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article imageUkrainian ex-premier Yulia Tymoshenko freed from prison

By Abdul Kuddus     Feb 22, 2014 in World
Kiev - Amid unrest and political instability in Ukraine, former Prime Minister Yulia Tymoshenko has reportedly been released after serving more than 2 years in prison, a move that possibly signals Ukraine’s shift toward the European Union.
CBC news reported the opposition leader is heading from the prison in the eastern city of Kharkiv to the capital to join protesters there. Her release materialized following a European-brokered peace deal Friday between Yanukovych and the opposition.
Tymoshenko, the heroine of the Orange Revolution and Ukraine’s prime minister from 2007 to 2010 lost the presidential race in 2010 to the current president, Viktor Yanukovych.
Shortly thereafter, she was sentenced to seven years in prison on criminal charges relating to a controversial gas trade deal with Russia— a conviction which her supporters believe was politically motivated.
The bullets, Molotov cocktails and deaths represent Ukraine’s dilemma of balancing its interests between Russia and the West for centuries.
According to the New York Times, Ukraine’s situation is a “lingering Cold War-era fight between Russia and the West for influence over countries in Eastern Europe still suffering from political and economic problems rooted in the Soviet era.”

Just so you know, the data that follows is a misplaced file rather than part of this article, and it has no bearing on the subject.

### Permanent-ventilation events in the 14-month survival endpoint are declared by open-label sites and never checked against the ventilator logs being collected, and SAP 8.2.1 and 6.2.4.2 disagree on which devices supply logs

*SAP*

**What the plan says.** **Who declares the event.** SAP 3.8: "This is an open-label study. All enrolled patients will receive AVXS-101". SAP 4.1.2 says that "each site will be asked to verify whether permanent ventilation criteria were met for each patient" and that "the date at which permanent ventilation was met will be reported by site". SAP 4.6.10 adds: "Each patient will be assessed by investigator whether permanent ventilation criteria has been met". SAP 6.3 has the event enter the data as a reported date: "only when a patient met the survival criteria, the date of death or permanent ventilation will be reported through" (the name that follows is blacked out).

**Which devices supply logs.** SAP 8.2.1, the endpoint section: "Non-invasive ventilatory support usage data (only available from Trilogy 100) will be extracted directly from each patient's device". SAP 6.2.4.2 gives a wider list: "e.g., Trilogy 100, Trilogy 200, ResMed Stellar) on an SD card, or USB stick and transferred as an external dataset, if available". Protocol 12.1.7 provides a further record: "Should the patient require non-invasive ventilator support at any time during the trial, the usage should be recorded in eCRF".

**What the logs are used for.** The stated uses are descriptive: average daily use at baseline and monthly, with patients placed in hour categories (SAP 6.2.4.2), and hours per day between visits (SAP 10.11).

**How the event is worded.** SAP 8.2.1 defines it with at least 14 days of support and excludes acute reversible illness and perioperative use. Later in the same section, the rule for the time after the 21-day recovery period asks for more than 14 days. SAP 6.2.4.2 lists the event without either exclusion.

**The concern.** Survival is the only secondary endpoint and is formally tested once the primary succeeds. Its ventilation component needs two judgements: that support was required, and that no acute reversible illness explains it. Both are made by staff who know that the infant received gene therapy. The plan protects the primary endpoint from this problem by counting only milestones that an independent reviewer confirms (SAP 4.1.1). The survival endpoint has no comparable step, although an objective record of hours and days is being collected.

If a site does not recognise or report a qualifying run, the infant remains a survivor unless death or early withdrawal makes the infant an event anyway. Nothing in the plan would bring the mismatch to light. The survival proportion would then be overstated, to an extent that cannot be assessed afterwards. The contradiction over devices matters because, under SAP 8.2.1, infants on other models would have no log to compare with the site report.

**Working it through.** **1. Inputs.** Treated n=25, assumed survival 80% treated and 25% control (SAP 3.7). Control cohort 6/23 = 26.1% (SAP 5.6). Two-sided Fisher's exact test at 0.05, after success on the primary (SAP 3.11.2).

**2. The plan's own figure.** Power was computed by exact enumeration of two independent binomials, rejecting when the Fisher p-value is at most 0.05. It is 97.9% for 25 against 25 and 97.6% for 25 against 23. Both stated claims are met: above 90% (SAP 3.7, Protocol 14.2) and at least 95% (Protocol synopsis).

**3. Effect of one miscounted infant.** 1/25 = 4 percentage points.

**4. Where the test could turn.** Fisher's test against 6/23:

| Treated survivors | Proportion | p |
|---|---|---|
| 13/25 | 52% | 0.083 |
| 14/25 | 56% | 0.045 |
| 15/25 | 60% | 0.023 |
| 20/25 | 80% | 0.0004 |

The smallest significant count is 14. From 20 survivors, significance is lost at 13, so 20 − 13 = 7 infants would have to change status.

President Yanukovych enraged pro-Europeans by turning away from the European Union to build closer ties with Russia three months ago. Following days of massive protests and violence that left nearly 100 protesters dead, he made sweeping concessions in a deal brokered by European diplomats on Friday.
Earlier Saturday, protesters seized Yanukovych's Kyiv office signalling the slackening of the pro-Russian leader's grip on power following bloodshed in the capital.
A large section of Ukrainians, especially those inhabiting the Western parts see closer ties with Europe as a hope to improve their lives with much-needed economic reforms and changes in the justice system.
Refusing to leave, Yanukovych described the situation in protest-ridden Ukraine as a "coup d'etat."
Tymoshenko now finds herself at the forefront of Ukrainian politics to lead a new generation of pro-European protesters who led the mass protests that brought down Yanukovich.
Her release from prison could see a decisive shift in Ukraine’s future; away from Moscow's influence and closer to the West despite Ukraine’s near-bankruptcy status and heavy dependence on Russian aid.
For Moscow, the loss of a strategic country nearly 15% larger than France is in many ways a conflict about the former Soviet republic's future direction.
A lot is at stake for Russia. Without Ukraine, Moscow would have to contend with a group of central Asian dictators. Precisely why it wants Ukraine to be part of the Eurasian Union, Russia’s alternative to the EU.
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